The most common areas of rug repairs are the sides and ends. The sides and ends of Oriental rugs tend to weaken and fray, putting the risk at risk of unraveling.

Repairing the Sides of the Oriental Rug

The sides of the rug refer to the two sides without a fringe that run along the length of the rug. Oriental rugs are typically woven from side-to-side across the warp strings, which means there has to be an end point. The weaver generally ties the end point when the weaving is completed and this tied-up end point does the job of maintaining the rug’s shape and also prevents unraveling of the knots.

Over a period of time, this end tends to become loose and start opening out which keeps getting worse if nothing is done to stop it. The longer the problem is left unattended to, the more extensive the damage becomes and the more expensive it becomes to then get it repaired.

To repair the sides, the rug repair expert carefully and laboriously wraps the damaged side with wool. This protects the rug from opening out and results in it looking clean and original. The type of wool used and the color of the wool used to repair the sides will depend on the original rug itself. A fine, tight, narrow edge is used for finer rugs, while a coarser edge is applied for rugs with a thicker pile.

Before and after Side repair

Two pictures shows the damage of side and Oriental Rugs Repair
Before — Persian Rug with Side Damage
sides-after
After — Fully Repaired Side

Repairing the “Ends”

The ends of the rug are the two sides with a fringe that run along the width of the rug. While it looks like an additional add-on that plays no major role in maintaining the integrity of the rug, the fact is the fringe is the foundation of the rug and because it is completely exposed, damage is almost imminent.

Pile Unraveling

Unfortunately, if the damage is not stopped, the pile can unravel and permanently damage the surrounding area. As with side repair, the most important thing to remember when it comes to fringe repair is that it needs to be done as early as possible. Done quickly, the damage can be prevented from becoming more extensive and the cost of fixing will be relatively lower. If not repaired, the damage can spread to the pile and then the only way to restore the rug is by recreating more foundation and re-knotting the lost areas before repairing the fringe. This involves a lot of work and can be very expensive.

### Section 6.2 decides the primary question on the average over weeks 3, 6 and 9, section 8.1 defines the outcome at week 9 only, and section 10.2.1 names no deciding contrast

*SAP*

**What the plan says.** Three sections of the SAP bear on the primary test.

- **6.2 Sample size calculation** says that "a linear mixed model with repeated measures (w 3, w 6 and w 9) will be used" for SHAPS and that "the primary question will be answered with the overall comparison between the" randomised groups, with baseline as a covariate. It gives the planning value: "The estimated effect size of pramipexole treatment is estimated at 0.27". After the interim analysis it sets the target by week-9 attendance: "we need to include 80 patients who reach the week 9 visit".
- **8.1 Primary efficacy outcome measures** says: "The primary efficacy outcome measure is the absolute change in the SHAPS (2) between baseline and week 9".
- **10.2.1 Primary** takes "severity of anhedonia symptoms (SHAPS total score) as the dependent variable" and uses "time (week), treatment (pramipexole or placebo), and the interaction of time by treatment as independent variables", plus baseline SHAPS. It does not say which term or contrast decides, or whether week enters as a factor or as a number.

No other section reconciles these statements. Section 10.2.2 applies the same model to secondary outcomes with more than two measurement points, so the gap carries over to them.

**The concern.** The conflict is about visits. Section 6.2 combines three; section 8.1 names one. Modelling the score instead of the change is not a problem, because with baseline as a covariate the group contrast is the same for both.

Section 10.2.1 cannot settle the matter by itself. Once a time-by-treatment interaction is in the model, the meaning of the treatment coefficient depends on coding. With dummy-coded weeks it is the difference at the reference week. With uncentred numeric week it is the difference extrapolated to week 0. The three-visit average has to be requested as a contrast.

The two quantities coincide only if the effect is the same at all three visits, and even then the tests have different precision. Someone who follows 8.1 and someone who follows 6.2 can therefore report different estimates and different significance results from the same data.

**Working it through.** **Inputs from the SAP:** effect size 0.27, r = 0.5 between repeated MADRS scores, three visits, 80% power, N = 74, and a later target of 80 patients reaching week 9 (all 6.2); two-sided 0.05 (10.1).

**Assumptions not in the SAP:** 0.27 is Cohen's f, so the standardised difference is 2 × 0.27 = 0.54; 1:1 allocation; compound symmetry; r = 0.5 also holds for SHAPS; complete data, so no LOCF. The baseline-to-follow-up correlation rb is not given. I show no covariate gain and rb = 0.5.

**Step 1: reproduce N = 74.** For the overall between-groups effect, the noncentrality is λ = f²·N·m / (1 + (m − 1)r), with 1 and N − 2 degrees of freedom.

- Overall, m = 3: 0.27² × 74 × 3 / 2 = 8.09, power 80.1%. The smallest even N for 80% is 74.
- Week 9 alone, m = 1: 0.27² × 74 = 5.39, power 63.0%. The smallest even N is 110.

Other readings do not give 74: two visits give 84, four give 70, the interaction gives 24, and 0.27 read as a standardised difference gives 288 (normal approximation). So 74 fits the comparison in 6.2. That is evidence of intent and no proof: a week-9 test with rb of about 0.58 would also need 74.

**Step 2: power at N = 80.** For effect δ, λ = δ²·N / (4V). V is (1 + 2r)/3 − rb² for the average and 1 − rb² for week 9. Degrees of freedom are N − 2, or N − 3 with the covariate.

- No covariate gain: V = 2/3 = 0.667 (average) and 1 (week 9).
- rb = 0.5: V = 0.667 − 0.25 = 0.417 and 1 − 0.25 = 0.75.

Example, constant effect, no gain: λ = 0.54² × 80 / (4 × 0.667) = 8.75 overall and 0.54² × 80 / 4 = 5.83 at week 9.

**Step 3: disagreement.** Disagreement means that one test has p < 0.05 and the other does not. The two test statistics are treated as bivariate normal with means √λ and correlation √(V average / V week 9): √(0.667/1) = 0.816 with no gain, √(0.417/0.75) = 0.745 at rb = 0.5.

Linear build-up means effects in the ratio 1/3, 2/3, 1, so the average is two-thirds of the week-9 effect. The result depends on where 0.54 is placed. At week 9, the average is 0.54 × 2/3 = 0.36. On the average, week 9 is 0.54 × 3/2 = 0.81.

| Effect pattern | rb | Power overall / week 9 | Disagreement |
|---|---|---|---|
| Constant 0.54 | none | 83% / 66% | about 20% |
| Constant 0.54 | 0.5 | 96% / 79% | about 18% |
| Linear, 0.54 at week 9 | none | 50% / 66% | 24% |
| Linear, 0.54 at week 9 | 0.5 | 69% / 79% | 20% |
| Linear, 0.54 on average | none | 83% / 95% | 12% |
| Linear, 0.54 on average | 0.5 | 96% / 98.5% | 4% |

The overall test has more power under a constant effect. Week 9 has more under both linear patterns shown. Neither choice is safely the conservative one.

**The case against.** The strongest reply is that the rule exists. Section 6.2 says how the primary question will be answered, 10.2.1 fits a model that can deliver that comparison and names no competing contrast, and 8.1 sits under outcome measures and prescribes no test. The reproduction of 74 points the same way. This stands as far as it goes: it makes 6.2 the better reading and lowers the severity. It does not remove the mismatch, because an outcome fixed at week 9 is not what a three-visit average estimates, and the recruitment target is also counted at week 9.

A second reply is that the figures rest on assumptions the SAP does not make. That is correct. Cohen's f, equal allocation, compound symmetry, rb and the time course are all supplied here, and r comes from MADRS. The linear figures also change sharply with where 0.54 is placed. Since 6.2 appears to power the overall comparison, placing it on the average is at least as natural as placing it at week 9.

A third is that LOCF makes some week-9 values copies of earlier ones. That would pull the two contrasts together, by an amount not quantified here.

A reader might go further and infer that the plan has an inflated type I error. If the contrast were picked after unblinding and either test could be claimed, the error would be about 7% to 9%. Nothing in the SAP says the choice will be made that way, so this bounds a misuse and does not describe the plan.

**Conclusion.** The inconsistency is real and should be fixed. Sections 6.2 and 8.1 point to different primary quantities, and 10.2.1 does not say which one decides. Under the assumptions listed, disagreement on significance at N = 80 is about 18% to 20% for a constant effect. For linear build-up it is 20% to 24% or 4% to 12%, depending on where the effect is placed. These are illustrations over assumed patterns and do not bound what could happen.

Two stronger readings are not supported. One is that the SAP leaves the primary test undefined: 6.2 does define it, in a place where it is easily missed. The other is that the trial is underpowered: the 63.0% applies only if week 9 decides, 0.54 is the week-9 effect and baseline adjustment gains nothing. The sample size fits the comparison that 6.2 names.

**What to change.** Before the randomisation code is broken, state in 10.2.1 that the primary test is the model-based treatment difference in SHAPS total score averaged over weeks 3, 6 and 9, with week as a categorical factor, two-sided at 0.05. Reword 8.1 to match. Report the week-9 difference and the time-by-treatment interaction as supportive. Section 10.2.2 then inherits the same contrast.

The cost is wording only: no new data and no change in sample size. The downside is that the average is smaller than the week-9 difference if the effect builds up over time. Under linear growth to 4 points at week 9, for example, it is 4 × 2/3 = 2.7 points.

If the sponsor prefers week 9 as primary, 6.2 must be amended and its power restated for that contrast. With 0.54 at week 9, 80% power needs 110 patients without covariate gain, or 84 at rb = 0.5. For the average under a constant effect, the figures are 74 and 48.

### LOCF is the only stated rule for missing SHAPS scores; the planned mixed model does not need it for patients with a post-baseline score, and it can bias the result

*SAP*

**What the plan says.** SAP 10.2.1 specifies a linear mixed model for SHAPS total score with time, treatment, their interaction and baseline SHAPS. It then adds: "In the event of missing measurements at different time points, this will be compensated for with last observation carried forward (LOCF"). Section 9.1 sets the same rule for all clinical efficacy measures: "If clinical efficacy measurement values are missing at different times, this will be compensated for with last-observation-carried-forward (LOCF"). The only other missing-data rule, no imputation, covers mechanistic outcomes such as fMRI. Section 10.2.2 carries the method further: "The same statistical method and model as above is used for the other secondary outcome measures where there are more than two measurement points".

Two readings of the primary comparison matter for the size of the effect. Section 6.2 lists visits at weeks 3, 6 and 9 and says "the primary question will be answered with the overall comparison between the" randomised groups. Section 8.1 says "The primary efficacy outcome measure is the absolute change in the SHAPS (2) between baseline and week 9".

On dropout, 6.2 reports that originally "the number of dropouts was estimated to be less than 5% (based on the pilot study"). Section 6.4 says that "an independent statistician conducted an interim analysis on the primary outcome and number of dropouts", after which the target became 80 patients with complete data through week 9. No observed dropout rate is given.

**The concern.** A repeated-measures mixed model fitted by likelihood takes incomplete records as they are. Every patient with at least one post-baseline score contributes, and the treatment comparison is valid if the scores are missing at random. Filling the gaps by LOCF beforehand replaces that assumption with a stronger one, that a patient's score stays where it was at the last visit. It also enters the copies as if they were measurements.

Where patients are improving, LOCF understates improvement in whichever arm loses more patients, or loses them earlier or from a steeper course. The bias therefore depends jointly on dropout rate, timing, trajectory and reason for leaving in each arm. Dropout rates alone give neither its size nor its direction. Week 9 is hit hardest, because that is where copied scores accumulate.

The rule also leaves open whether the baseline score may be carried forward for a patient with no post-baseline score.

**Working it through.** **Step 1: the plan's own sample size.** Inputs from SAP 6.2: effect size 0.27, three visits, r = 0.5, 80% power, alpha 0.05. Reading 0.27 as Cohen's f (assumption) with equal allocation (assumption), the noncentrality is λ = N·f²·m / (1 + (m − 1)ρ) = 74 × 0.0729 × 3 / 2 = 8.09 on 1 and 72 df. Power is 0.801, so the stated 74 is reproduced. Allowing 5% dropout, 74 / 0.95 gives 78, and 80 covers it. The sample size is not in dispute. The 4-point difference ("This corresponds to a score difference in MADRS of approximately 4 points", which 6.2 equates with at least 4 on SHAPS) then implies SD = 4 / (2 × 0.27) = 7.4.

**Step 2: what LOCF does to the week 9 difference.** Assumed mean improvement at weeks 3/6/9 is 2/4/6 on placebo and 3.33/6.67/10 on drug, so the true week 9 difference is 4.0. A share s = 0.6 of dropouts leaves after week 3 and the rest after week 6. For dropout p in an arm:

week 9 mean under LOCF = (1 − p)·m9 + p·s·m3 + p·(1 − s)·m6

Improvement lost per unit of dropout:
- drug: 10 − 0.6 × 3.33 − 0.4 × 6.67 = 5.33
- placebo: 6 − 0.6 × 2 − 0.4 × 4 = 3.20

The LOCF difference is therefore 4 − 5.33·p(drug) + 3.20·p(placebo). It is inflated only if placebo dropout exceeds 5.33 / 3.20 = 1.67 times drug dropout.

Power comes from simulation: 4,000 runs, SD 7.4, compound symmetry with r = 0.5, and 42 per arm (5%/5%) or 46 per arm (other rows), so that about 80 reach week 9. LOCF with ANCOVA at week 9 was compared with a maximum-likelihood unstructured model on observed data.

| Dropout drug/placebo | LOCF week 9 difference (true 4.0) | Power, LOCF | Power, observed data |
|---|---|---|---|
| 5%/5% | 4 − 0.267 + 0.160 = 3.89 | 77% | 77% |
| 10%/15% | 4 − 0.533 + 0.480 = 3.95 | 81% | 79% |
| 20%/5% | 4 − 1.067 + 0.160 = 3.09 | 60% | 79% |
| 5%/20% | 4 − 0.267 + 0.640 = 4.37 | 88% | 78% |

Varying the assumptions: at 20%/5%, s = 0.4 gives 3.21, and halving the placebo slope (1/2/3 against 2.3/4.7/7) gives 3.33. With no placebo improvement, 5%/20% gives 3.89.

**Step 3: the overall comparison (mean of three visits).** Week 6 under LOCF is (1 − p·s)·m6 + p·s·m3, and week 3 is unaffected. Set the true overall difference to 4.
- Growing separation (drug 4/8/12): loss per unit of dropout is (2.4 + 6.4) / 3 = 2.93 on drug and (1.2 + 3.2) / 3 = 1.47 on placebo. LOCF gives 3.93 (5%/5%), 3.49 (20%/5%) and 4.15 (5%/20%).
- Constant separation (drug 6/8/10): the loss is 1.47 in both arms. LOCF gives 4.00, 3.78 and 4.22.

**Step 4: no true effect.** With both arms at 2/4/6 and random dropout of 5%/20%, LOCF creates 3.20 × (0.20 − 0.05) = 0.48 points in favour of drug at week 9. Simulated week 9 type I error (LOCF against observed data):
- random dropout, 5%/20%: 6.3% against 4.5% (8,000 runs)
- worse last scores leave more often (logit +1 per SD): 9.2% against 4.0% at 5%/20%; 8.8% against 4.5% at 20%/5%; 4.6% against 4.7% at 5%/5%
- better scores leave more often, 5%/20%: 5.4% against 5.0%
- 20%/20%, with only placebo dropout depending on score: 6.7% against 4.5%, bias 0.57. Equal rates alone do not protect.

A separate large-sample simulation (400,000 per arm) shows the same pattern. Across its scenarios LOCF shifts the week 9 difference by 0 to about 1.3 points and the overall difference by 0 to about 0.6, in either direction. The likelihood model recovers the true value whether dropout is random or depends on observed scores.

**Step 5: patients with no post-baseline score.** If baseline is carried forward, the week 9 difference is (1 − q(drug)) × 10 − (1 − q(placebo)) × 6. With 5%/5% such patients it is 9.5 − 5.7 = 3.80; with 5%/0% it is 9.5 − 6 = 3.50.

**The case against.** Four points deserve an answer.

A master weaver can use a variety of techniques to repair the fringe depending on the type of rug and the condition of the fringe.

The first and least expensive method is to simply work on securing the fringes if they have started to become loose. This is also usually done if the fringe is longer at some parts than at others. The repair expert will first secure the fringe and then cut to an even length if it is messy or damaged.

  • – For rugs with thicker piles, very often it is far better to sew new fringes onto the rug instead of trying to repair the existing fringe.
  • – For rugs with thinner piles, a technique called the Zangera stitch technique is usually preferred.

Both of the above options work well to secure the rug well and prevent it from unraveling so the rug looks great and lasting long without the fear of coming undone anytime in the near future.